PUBLIC SECTOR EQUALITY DUTY. PRINCIPLE OF PROPORTIONALITY. Where else AI/Algorith had it wrong? FRANCE ANTI-DISCRIMINATION PLATFORM. ALGORITHM FAIRNESS BIAS AND ETHICS. Autonomous cars decision making. Inscription. Automated decision making rules Art 22 GDPR. Art. 22 GDPR – Automated individual decision-making, including profiling.
ADM Systems in the COVID-19 Pandemic: A European Perspective. Use the map menu above to explore the report or download the PDF here.
By Fabio Chiusi The COVID-19 pandemic has spurred the deployment of a plethora of automated decision-making (ADM) systems all over Europe. High hopes have been placed by both local administrations and national governments in applications and devices aimed at containing the outbreak of the Severe Acute Respiratory Syndrome Coronavirus 2 (SARS-CoV-2) through automation, thus providing a much needed alternative to lockdown measures that limit personal freedoms and strain the economies. Smartphone apps have been launched to help speeding up and complementing the manual contact tracing efforts put in place by health authorities, causing a heated international debate around how to best balance privacy and human rights with the urgent need to monitor and curb the spread of the disease.
The public don't trust computer algorithms to make decisions about them, survey finds. 8 September 2020 The majority of people do not trust computers to make decisions about any aspect of their lives, according to a new survey.
Over half (53%) of UK adults have no faith in any organisation to use algorithms when making judgements about them, in issues ranging from education to welfare decisions, according to the poll for BCS, The Chartered Institute for IT. The survey was conducted in the wake of the UK exams crisis where an algorithm used to assign grades was scrapped in favour of teachers’ predictions. Just 7% of respondents trusted algorithms to be used by the education sector - joint lowest with social services and the armed forces. Confidence in the use of algorithms in education also differed dramatically between the age groups - amongst 18-24-year-olds, 16% trusted their use, while it was only 5% of over 55-year-olds. Trust in social media companies’ algorithms to serve content and direct user experience was similar at 8%.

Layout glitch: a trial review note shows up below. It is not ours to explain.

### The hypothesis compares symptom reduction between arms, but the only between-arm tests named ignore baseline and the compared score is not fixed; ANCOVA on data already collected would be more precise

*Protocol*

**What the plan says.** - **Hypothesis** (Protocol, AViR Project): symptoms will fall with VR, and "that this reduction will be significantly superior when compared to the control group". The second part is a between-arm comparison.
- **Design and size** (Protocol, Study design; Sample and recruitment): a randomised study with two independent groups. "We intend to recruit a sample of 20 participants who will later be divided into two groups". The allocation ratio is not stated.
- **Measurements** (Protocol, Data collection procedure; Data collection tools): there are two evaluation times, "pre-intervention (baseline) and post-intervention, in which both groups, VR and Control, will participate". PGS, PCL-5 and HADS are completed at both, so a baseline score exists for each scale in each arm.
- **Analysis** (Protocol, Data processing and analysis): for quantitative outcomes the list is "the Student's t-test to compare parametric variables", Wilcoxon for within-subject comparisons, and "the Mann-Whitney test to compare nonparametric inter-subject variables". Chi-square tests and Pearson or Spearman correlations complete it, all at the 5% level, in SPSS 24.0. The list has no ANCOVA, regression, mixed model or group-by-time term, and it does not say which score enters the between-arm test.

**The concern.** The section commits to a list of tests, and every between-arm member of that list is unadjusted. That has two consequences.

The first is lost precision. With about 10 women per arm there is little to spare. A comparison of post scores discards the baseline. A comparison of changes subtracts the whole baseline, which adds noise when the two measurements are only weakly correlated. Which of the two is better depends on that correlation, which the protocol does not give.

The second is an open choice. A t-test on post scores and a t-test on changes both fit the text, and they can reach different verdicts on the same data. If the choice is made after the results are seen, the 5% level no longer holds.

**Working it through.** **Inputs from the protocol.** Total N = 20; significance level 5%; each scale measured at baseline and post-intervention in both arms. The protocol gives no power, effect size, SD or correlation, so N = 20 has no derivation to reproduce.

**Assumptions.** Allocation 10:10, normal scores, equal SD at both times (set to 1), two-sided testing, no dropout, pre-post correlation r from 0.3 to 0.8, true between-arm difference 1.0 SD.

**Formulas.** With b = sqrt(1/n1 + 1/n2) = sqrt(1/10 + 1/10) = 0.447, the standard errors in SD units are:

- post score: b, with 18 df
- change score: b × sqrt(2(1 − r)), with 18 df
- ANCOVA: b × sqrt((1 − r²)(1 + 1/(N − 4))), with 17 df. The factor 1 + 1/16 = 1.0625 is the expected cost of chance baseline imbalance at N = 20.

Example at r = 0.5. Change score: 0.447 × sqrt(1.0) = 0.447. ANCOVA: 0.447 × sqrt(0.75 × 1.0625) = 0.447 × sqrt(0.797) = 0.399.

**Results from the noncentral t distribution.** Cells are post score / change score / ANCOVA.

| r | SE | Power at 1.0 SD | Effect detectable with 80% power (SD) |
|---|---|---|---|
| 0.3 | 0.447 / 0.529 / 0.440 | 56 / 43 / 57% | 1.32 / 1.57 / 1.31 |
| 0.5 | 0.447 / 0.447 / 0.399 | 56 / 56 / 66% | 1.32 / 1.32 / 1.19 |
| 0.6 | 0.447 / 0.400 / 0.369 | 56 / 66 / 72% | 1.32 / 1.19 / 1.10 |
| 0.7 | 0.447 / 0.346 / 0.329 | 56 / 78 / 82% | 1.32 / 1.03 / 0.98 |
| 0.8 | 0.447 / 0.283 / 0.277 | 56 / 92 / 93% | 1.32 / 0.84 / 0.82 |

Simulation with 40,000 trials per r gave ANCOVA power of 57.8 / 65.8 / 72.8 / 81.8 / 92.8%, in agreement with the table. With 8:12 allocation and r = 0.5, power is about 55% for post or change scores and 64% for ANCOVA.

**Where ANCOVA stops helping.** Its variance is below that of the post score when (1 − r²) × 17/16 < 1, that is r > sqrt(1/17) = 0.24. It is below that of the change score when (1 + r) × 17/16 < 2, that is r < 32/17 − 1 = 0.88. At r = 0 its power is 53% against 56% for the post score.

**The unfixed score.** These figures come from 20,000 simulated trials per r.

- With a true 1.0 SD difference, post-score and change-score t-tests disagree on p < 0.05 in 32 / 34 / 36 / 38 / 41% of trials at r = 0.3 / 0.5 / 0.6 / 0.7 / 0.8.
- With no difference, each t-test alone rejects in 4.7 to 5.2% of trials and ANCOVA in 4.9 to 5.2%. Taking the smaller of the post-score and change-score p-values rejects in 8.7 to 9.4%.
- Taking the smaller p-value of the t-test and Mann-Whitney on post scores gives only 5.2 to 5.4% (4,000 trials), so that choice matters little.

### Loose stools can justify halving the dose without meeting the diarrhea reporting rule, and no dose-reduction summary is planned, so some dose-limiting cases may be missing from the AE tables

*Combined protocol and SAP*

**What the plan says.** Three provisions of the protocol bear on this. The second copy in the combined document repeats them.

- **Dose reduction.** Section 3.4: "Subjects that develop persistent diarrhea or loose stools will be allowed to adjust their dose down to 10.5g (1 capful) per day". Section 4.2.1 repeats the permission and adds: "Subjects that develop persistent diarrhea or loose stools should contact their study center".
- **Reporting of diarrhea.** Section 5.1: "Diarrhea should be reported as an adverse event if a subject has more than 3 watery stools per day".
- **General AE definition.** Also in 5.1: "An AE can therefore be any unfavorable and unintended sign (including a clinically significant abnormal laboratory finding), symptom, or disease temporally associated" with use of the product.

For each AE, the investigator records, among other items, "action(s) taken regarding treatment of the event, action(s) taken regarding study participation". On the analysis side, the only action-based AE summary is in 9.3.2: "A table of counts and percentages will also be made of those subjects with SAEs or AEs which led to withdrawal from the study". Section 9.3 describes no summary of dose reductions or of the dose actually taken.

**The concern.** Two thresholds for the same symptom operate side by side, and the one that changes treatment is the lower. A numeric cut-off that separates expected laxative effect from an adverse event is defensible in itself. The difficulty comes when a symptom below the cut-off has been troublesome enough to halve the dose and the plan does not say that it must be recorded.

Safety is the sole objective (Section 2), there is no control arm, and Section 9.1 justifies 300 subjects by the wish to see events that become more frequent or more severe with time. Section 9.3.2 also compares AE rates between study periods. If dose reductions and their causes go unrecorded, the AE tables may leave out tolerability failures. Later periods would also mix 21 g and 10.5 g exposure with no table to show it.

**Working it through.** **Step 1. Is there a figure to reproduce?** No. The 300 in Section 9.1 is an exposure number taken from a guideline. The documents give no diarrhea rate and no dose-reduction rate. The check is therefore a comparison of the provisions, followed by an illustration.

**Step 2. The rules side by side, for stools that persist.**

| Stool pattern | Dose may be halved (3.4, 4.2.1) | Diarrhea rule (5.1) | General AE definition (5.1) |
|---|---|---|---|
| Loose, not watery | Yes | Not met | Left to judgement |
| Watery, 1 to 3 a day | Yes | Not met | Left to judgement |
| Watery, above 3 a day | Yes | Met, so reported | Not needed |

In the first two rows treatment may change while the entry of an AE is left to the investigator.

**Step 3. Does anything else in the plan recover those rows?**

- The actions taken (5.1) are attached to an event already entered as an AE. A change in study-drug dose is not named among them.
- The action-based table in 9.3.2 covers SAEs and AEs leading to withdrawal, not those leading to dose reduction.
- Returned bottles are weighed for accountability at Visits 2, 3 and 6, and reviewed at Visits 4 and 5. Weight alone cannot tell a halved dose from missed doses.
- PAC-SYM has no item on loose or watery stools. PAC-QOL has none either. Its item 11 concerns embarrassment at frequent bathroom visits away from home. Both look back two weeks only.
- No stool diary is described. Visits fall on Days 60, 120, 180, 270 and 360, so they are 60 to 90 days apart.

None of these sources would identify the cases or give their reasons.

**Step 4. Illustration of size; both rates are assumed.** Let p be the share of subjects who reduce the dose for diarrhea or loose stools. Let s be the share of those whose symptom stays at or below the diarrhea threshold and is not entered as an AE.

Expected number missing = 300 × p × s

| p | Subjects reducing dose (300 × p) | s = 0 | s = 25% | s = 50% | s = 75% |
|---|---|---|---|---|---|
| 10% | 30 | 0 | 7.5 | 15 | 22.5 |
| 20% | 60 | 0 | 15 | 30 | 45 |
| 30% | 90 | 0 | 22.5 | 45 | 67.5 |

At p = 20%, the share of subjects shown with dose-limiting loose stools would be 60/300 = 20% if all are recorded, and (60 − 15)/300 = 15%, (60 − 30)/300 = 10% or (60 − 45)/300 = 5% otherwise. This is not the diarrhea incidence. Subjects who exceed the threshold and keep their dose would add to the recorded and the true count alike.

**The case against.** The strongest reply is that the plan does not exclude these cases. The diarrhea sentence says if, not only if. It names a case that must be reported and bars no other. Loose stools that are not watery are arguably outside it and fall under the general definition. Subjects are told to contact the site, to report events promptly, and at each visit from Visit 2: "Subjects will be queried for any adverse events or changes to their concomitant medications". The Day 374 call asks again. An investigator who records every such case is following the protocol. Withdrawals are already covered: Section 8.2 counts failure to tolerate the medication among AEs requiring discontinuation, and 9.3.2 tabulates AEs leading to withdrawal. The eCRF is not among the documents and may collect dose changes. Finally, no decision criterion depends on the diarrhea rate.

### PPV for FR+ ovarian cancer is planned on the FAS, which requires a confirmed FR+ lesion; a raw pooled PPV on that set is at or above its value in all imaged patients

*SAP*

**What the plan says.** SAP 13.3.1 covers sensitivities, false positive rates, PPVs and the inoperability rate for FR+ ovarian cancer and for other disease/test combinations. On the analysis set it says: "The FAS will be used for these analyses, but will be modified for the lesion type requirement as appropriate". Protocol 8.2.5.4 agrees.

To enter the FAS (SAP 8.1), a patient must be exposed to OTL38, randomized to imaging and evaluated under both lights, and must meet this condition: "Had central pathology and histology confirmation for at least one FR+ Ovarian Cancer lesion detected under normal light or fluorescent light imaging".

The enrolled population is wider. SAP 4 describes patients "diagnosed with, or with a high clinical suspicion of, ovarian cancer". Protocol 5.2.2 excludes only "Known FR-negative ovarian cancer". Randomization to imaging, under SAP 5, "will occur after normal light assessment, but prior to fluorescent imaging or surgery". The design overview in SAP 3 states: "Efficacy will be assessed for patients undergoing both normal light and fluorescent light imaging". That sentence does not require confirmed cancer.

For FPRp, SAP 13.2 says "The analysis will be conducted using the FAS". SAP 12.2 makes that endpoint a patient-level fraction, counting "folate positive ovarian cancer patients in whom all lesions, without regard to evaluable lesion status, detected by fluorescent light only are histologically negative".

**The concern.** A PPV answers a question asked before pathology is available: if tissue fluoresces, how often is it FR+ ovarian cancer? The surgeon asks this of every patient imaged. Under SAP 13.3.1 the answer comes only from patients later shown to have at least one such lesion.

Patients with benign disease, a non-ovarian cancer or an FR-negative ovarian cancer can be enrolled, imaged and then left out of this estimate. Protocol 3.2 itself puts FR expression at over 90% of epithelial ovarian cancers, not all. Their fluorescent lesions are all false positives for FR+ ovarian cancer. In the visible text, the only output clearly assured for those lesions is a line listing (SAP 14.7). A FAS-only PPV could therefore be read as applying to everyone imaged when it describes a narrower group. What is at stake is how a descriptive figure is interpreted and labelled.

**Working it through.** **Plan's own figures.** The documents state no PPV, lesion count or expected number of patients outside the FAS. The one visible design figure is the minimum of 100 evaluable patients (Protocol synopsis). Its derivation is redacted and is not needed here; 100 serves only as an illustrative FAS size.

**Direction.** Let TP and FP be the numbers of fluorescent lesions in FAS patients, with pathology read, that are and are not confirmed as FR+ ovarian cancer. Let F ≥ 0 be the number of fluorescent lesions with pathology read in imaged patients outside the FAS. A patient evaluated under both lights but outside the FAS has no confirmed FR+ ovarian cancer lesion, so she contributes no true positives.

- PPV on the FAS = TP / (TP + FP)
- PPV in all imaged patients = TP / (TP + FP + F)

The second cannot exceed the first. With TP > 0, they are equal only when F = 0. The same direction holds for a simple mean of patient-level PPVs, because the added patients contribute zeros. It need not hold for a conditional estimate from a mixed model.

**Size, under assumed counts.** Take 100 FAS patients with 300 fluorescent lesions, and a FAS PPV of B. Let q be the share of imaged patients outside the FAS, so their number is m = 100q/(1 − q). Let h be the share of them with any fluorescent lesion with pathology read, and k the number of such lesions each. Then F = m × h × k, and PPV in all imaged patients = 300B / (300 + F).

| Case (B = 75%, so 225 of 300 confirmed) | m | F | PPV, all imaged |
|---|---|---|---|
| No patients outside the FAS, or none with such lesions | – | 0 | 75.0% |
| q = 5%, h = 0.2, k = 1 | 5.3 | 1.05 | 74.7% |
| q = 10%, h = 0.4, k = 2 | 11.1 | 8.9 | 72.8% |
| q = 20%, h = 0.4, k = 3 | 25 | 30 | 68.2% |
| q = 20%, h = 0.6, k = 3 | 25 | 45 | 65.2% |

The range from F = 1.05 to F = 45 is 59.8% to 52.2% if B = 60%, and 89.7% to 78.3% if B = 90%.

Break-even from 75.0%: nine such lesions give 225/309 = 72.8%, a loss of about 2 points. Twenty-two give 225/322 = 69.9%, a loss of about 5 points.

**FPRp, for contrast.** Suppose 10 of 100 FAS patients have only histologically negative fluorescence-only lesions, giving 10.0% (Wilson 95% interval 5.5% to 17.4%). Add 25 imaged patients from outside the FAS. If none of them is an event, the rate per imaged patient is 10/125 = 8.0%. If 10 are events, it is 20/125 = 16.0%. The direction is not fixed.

UK National variations Contact the Press Office. What if Artificial Intelligence Decided How to Allocate Stimulus Money? Photographer: Win McNamee/Getty Images North America If, like me, you’re worried about how members of Congress are supposed to vote on a stimulus bill so lengthy and complex that nobody can possibly know all the details, fear not — the Treasury Department will soon be riding to the rescue.
But that scares me a little too. Let me explain. For the past few months, the department’s Bureau of the Fiscal Service has been testing software designed to scan legislation and correctly allocate funds to various agencies and programs in accordance with congressional intent — a process known as issuing Treasury warrants. Right now, human beings must read each bill line by line to work out where the money goes. Alas, there’s a big challenge. Treasury’s ambitious hope, however, is that its software, when fully operational, will be able to scan new legislation in its natural language form, figure out where the money is supposed to go and issue the appropriate warrants far more swiftly than humans could. Can I be subject to automated individual decision-making, including profiling?
Answer Profiling is done when your personal aspects are being evaluated in order to make predictions about you, even if no decision is taken.
For example, if a company or organisation assesses your characteristics (such as your age, sex, height) or classifies you in a category, this means you are being profiled. Decision-making based solely on automated means happens when decisions are taken about you by technological means and without any human involvement. 35 guide to the gdpr profiling and automated decisiontaking. T PD(2020)03rev4 final Guidelines Facial Recognition. Automating Society Report 2020. Mutant Algorithms Are Coming for Your Education. The Coming Revolution in Intelligence Affairs. For all of human history, people have spied on one another.
To find out what others are doing or planning to do, people have surveilled, monitored, and eavesdropped—using tools that constantly improved but never displaced their human masters. Artificial intelligence (AI) and autonomous systems are changing all of that. BCS: Scientific modelling codes should meet independent standards. The computer code behind the scientific modelling of epidemics like Covid-19 should meet independent professional standards to ensure public trust, BCS, The Chartered Institute for IT, has argued. In a new policy paper, BCS calls for professional software development standards to be adopted for research that has a critical impact on society, like health, criminal justice and climate change.
The underlying code should also be made open-source. The organisation has also argued there is a lack of widely accepted software development standards in scientific research which has resulted in undermining of confidence in computational modelling, including in high-profile models informing Covid-19 policy. Bill Mitchell, director of policy at BCS, said: “The politicisation of the role of computer coding in epidemiology has made it obvious that our understanding and use of science relies as much on the underlying code as on the underlying research.